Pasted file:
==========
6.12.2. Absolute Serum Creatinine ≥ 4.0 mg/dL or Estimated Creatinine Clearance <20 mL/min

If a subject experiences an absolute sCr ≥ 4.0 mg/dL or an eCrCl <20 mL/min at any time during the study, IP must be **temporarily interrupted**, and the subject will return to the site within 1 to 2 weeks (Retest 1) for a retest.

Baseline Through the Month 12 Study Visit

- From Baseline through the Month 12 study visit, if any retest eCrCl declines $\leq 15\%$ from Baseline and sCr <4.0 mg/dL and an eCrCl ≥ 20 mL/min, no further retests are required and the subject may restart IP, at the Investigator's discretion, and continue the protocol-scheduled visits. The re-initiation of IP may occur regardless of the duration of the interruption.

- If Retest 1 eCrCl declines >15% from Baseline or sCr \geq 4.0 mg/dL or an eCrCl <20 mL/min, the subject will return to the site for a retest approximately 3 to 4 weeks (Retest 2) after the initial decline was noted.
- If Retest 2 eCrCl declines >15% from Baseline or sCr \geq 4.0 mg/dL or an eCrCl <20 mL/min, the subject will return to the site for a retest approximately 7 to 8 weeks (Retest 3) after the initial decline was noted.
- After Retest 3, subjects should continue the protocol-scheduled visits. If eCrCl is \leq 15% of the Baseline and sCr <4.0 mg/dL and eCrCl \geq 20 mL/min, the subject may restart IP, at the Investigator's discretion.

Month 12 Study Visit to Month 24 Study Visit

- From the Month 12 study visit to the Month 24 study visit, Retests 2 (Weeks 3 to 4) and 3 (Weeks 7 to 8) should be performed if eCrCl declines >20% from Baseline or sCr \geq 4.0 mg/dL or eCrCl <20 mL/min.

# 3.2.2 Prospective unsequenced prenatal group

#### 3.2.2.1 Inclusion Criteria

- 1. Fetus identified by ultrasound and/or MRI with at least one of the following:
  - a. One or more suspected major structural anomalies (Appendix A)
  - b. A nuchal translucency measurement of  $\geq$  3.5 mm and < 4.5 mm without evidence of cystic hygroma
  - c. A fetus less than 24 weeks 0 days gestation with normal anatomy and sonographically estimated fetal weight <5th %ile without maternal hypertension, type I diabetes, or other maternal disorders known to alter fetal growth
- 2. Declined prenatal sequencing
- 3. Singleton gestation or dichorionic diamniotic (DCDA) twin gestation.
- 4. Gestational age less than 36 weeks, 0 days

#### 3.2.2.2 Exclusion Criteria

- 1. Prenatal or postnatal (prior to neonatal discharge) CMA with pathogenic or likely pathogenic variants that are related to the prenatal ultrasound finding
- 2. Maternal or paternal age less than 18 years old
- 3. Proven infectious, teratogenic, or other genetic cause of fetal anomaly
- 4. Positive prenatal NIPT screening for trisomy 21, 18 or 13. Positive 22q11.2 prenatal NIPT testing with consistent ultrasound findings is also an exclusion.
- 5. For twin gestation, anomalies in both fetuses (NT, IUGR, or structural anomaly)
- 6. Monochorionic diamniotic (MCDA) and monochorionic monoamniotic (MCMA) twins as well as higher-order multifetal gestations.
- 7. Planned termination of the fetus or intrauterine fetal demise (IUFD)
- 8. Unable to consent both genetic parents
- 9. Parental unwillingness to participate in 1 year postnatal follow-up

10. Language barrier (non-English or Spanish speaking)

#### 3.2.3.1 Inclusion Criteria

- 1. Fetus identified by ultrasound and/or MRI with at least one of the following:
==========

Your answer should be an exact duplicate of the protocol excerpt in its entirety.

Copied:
6.12.2. Absolute Serum Creatinine ≥ 4.0 mg/dL or Estimated Creatinine Clearance <20 mL/min

If a subject experiences an absolute sCr ≥ 4.0 mg/dL or an eCrCl <20 mL/min at any time during the study, IP must be **temporarily interrupted**, and the subject will return to the site within 1 to 2 weeks (Retest 1) for a retest.

Baseline Through the Month 12 Study Visit

- From Baseline through the Month 12 study visit, if any retest eCrCl declines $\leq 15\%$ from Baseline and sCr <4.0 mg/dL and an eCrCl ≥ 20 mL/min, no further retests are required and the subject may restart IP, at the Investigator's discretion, and continue the protocol-scheduled visits. The re-initiation of IP may occur regardless of the duration of the interruption.

- If Retest 1 eCrCl declines >15% from Baseline or sCr \geq 4.0 mg/dL or an eCrCl <20 mL/min, the subject will return to the site for a retest approximately 3 to 4 weeks (Retest 2) after the initial decline was noted.
- If Retest 2 eCrCl declines >15% from Baseline or sCr \geq 4.0 mg/dL or an eCrCl <20 mL/min, the subject will return to the site for a retest approximately 7 to 8 weeks (Retest 3) after the initial decline was noted.
- After Retest 3, subjects should continue the protocol-scheduled visits. If eCrCl is \leq 15% of the Baseline and sCr <4.0 mg/dL and eCrCl \geq 20 mL/min, the subject may restart IP, at the Investigator's discretion.

Month 12 Study Visit to Month 24 Study Visit

- From the Month 12 study visit to the Month 24 study visit, Retests 2 (Weeks 3 to 4) and 3 (Weeks 7 to 8) should be performed if eCrCl declines >20% from Baseline or sCr \geq 4.0 mg/dL or eCrCl <20 mL/min.

# 3.2.2 Prospective unsequenced prenatal group

#### 3.2.2.1 Inclusion Criteria

- 1. Fetus identified by ultrasound and/or MRI with at least one of the following:
  - a. One or more suspected major structural anomalies (Appendix A)
  - b. A nuchal translucency measurement of  $\geq$  3.5 mm and < 4.5 mm without evidence of cystic hygroma
  - c. A fetus less than 24 weeks 0 days gestation with normal anatomy and sonographically estimated fetal weight <5th %ile without maternal hypertension, type I diabetes, or other maternal disorders known to alter fetal growth
- 2. Declined prenatal sequencing
- 3. Singleton gestation or dichorionic diamniotic (DCDA) twin gestation.
- 4. Gestational age less than 36 weeks, 0 days

#### 3.2.2.2 Exclusion Criteria

- 1. Prenatal or postnatal (prior to neonatal discharge) CMA with pathogenic or likely pathogenic variants that are related to the prenatal ultrasound finding
- 2. Maternal or paternal age less than 18 years old
- 3. Proven infectious, teratogenic, or other genetic cause of fetal anomaly
- 4. Positive prenatal NIPT screening for trisomy 21, 18 or 13. Positive 22q11.2 prenatal NIPT testing with consistent ultrasound findings is also an exclusion.
- 5. For twin gestation, anomalies in both fetuses (NT, IUGR, or structural anomaly)
- 6. Monochorionic diamniotic (MCDA) and monochorionic monoamniotic (MCMA) twins as well as higher-order multifetal gestations.
- 7. Planned termination of the fetus or intrauterine fetal demise (IUFD)
- 8. Unable to consent both genetic parents
- 9. Parental unwillingness to participate in 1 year postnatal follow-up

10. Language barrier (non-English or Spanish speaking)

#### 3.2.3.1 Inclusion Criteria

- 1. Fetus identified by ultrasound and/or MRI with at least one of the following: